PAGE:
Pantomiming isn’t just for weird uncles who go “downstairs” where there isn’t a staircase, or for French street performers earning spare change for being stuck in an invisible box. It’s a valuable skill that every serious actor should have in his toolkit.
Pantomiming encompasses more than imaginary boxes and ropes. It involves the manipulation of imagined objects in a way that helps the audience view what you are viewing. If you’re not planning on performing a scripted play or an improv show without props, why would you need to pantomime, you ask? Two main scenarios: (1) auditioning with a monologue and (2) rehearsing before props have been introduced.

mime-no-hearIn the second scenario, the pressure to perform crisp, clean, believable pantomime is not high. It’s just rehearsal. But the sooner you can explore “doings”, or stage business, to discover more nuances of your character, the better. Also when props are finally provided, the mental transition (that is, the ability to remember your lines while handling new props) will be that much smoother.
When performing a monologue at an audition or in a play that requires pantomime for artistic effect, you won’t have all the props your scene may require. It becomes vital for the story-telling and believability of the character, then, that your pantomiming of objects in the scene is polished.

Keys to polished pantomime:


outstretched-cupped-handsIf you place a hammer down on the workbench and need to pick it up again later, pick it up from the same location. Be consistent not only in location, but also size, shape, weight, height, etc. The amazing thing about this is that, to the audience, inconsistency is very obvious. If you are working at a counter, and then step forward, they will see you walk right through the counter.


C+ pantomiming: twisting off a bottle cap.

A+ pantomiming: straining with a little extra tension in your fingers when the cap isn’t twisting easily.

C+ pantomiming: opening a book.

A+ pantomiming: dusting off the cover, flipping through the pages to find the one you want, realizing that you went one page too far, and scanning the paragraphs before finally finding the section you want to read.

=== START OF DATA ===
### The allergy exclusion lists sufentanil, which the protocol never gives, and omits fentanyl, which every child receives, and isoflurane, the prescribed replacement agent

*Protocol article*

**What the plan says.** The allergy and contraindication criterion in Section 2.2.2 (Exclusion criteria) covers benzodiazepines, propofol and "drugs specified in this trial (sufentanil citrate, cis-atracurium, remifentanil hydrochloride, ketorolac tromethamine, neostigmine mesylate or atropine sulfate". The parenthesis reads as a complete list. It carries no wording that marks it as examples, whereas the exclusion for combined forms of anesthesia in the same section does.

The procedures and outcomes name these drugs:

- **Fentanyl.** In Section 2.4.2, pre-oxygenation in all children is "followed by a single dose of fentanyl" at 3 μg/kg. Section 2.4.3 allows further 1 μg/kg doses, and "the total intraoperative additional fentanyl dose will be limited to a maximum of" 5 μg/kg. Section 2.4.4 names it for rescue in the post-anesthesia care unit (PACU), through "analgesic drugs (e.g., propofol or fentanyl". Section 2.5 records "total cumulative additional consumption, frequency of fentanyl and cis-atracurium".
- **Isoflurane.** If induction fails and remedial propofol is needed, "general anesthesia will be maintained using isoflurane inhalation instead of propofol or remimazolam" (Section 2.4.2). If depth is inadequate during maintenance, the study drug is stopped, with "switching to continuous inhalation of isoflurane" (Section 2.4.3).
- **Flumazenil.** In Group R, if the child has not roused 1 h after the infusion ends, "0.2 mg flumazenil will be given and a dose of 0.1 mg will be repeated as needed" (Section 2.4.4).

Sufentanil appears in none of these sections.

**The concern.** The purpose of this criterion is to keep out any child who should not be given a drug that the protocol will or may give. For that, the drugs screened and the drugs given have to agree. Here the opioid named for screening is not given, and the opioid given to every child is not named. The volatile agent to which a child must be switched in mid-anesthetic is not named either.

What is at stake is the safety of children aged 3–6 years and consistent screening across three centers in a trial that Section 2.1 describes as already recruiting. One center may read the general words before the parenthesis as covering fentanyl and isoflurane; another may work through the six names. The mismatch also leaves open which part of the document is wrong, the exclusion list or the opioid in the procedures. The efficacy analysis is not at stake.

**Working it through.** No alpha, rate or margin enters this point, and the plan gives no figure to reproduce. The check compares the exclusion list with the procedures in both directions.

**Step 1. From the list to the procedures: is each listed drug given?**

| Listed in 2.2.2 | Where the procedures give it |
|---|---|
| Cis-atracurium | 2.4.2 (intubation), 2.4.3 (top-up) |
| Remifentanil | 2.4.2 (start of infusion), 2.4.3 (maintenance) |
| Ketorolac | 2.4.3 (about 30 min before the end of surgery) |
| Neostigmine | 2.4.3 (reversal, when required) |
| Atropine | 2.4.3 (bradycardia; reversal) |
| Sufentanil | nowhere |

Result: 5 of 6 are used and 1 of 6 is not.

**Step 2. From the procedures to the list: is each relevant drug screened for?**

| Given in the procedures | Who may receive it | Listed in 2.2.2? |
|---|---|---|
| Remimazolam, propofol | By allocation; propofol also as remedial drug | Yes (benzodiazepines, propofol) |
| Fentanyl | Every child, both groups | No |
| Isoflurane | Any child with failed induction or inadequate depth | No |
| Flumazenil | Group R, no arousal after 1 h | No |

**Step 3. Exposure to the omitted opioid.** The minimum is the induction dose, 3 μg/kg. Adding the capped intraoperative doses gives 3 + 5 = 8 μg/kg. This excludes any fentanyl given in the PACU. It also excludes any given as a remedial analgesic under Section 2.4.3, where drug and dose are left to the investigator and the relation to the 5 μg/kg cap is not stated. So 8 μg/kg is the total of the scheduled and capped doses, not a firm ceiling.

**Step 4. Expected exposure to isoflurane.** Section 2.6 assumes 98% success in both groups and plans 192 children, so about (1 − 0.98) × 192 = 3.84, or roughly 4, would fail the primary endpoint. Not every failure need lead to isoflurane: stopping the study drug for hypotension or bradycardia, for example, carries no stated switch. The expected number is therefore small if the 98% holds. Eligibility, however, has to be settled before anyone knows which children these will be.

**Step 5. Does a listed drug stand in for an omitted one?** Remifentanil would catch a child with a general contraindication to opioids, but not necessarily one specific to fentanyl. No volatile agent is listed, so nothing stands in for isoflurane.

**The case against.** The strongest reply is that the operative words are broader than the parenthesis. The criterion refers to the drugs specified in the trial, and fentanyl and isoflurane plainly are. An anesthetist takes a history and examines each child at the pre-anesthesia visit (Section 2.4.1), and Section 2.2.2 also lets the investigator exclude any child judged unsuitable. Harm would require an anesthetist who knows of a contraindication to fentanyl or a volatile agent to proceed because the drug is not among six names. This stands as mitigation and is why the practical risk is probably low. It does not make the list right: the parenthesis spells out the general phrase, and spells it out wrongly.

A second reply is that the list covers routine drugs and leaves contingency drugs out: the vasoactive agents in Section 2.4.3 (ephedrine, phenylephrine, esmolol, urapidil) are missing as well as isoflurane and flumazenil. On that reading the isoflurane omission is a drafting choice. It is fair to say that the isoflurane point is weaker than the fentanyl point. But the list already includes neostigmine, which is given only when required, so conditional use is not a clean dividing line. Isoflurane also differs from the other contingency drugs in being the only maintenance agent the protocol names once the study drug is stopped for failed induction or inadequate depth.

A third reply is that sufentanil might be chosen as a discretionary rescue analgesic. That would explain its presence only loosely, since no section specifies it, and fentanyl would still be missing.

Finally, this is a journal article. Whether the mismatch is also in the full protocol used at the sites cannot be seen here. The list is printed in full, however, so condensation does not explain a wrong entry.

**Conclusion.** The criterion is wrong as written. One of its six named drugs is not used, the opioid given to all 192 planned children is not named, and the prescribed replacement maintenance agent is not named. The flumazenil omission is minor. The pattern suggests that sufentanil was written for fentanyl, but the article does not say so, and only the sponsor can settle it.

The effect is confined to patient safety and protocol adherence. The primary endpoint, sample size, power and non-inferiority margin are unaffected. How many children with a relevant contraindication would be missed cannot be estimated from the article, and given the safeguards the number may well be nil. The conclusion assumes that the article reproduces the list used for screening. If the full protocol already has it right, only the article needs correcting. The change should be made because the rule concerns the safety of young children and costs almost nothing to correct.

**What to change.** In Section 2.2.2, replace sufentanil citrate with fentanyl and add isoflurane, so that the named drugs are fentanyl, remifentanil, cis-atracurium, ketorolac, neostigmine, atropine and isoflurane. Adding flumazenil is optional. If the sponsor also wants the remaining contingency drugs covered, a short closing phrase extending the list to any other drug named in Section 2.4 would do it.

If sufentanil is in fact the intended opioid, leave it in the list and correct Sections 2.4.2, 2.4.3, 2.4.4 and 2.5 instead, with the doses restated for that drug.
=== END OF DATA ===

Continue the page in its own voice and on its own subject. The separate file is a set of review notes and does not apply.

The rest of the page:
If you’re done with an item, put it back where it belongs. Don’t let it POOF into thin air by gesturing with the hands that were just holding something.

So, how do I do that?

  1. Be conscious of how you manipulate objects. Next time you drink a water bottle, note its weight. Its diameter in your hand. The diameter of the bottle cap. How difficult it is to twist open the cap. How far apart your hands are when you open the cap.
  2. Repeat the handling of that object. Do it twelve times. Then with your eyes closed. Repeat until the muscles in your fingers and hands can think for themselves. You will look silly to someone who catches you dhand-holding-nothingoing this. That’s fine. You’re an actor perfecting your craft. Their life isn’t as cool as yours.
  3. Take the object out of your hands, and visualize it instead. Visualize its diameter. Feel the weight. Feel the temperature. Give it a shake.
  4. Visualize your entire scene. The more details you can imagine and visualize, the easier it will be to be consistent, detailed, and committed with your pantomiming.

Trust yourself and trust your audience. Trust yourself that if you have put the effort into visualizing your objects and your surroundings, then you can play in that world believably. Trust the audience that if you see it, so do they. And they won’t even remember that it doesn’t exist.

Where have you seen A+ pantomiming? Share your experience in the comments below!

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